Tests after being diagnosed with uterine (womb) cancer

woman lying flat about to enter an MRI scanning machine, while a male doctor watches her

You may have more tests after your diagnosis to find out:

  • How large is the cancer?
  • Where exactly is the cancer?
  • Has the cancer spread to any other parts of your body?

This is called staging. Staging tests for uterine cancer include:

  • Hysteroscopy: A thin, flexible tube with a light at the end (a hysteroscope) is passed through your vagina and into your uterus. This allows your doctor to look inside your uterus and take tissue samples (biopsies). You may be given a local anaesthetic for this test.
  • CT scan: This is a type of X-ray that gives a detailed picture of the tissues inside your body.
  • MRI scan: This is a scan that uses magnetic energy and radio waves to build up a picture of the tissues inside your body. During the scan you will lie inside a tunnel-like machine.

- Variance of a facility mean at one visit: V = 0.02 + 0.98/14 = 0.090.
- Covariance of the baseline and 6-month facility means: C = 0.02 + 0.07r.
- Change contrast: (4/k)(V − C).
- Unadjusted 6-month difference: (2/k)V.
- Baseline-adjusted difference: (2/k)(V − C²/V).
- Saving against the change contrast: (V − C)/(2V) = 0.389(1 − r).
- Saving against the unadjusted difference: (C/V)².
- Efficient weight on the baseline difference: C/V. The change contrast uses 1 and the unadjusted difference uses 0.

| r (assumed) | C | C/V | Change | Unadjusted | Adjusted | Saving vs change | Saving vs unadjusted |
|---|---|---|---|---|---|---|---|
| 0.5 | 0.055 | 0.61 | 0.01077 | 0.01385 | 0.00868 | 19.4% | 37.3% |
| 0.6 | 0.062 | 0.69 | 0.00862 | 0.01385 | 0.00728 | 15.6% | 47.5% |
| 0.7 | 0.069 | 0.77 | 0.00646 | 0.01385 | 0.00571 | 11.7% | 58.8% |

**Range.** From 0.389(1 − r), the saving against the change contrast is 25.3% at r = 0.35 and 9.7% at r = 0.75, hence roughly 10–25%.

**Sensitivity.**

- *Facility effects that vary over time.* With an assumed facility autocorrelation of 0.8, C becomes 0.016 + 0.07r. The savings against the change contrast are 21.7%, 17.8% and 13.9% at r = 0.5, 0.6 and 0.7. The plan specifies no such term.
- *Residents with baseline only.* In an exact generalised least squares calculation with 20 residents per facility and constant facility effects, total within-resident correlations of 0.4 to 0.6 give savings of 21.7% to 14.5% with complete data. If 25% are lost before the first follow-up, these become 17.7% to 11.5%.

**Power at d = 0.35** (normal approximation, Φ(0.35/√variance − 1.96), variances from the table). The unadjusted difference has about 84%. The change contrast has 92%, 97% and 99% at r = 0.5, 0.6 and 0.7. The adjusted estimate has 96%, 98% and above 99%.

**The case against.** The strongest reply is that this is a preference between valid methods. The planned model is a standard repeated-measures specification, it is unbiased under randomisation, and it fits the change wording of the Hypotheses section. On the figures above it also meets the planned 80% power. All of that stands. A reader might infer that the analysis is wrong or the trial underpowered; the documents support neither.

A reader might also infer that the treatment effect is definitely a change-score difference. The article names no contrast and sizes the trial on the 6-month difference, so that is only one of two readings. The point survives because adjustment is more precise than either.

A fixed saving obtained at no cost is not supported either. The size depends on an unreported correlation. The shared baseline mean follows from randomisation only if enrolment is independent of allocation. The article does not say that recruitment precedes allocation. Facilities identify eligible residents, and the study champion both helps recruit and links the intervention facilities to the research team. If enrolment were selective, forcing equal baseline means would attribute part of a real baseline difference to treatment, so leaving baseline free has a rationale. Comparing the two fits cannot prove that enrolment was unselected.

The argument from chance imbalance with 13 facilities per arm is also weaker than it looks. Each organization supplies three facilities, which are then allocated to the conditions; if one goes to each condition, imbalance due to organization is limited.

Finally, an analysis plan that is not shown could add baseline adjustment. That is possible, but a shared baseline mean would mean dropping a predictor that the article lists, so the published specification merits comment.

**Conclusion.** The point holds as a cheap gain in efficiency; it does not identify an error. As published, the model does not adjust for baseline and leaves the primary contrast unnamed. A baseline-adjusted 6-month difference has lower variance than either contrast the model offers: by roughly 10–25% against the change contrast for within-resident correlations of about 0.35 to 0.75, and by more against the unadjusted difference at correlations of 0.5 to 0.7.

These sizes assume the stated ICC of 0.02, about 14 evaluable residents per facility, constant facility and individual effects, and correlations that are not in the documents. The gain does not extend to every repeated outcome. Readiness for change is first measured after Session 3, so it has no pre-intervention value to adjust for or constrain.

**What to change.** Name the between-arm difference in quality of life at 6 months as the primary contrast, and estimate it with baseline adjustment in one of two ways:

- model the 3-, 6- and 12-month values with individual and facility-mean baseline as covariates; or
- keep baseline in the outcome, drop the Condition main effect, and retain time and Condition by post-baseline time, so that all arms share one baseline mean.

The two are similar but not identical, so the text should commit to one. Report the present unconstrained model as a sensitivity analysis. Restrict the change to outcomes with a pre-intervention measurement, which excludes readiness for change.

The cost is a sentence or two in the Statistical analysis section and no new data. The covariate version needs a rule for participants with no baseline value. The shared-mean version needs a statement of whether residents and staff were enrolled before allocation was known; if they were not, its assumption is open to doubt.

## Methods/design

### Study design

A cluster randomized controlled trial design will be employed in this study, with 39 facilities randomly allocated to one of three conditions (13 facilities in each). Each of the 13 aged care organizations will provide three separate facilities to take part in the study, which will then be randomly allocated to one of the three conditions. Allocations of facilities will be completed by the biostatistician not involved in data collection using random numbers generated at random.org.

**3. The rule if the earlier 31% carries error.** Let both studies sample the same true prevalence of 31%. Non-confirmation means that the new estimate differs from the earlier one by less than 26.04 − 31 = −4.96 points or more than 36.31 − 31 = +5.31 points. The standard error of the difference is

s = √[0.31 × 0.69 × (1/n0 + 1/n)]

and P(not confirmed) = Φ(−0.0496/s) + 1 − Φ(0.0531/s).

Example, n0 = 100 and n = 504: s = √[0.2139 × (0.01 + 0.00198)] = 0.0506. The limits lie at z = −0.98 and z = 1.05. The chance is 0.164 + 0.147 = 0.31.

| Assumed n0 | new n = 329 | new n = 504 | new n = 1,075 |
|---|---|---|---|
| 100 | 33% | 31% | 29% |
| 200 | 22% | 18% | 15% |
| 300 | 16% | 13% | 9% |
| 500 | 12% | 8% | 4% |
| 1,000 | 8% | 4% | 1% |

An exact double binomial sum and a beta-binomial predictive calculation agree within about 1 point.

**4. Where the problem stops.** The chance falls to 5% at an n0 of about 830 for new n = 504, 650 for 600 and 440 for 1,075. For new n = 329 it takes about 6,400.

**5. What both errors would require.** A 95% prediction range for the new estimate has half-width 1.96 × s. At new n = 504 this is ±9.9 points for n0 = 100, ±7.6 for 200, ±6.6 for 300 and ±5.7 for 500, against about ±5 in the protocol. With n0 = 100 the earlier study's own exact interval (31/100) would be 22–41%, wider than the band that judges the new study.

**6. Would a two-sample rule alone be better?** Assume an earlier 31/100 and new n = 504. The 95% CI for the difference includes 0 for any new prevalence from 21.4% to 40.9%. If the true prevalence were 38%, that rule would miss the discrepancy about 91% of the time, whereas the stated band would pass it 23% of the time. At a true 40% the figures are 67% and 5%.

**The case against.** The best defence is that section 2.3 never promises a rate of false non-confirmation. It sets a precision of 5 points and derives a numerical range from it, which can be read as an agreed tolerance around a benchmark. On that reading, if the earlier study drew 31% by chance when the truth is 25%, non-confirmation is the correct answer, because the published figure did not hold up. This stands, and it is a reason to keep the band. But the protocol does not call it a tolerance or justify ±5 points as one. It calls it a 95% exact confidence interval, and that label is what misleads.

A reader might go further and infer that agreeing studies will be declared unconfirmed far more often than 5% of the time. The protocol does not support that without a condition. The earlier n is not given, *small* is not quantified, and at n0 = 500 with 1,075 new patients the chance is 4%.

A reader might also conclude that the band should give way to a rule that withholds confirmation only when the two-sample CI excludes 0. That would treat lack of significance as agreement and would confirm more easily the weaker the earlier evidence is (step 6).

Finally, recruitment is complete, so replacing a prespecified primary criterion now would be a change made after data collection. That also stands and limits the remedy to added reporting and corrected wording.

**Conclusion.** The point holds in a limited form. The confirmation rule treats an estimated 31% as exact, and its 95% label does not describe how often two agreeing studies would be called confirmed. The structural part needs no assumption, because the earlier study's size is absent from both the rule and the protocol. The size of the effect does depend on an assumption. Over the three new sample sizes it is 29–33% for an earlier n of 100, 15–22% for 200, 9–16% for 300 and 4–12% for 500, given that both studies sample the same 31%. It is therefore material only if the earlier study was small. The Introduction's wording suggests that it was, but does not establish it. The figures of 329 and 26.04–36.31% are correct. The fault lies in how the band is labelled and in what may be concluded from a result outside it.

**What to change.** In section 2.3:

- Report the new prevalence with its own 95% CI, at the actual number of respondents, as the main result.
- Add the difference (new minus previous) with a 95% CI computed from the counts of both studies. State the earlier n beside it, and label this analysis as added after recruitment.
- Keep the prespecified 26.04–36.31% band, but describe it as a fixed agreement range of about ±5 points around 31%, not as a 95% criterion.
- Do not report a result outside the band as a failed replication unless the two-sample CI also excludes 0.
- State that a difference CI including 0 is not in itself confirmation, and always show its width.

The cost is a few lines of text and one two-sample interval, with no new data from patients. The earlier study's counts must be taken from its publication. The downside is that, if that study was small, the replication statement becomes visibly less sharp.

• PET - CT scan: A scan that gives a detailed picture of the tissues inside your body. A low dose of radiotracer (radioactive sugar) is injected into your arm. The scan uses the radiotracer to highlight cancer cells in your body. 
  • Transvaginal ultrasound: A small metal device called a probe is gently put into your vagina. It uses sound waves to build up a picture of the tissues in your uterus.
  • Dilatation and curettage (D&C): Here the doctor gently opens your cervix and entrance to the uterus and takes samples of tissue from the inner lining of your uterus. This is done with an instrument shaped like a spoon called a curette. The samples are then sent to the laboratory to be examined. This test is done under general anaesthetic.

Staging is important as it helps your medical team decide on the best treatment for your cancer. Read more about staging tests

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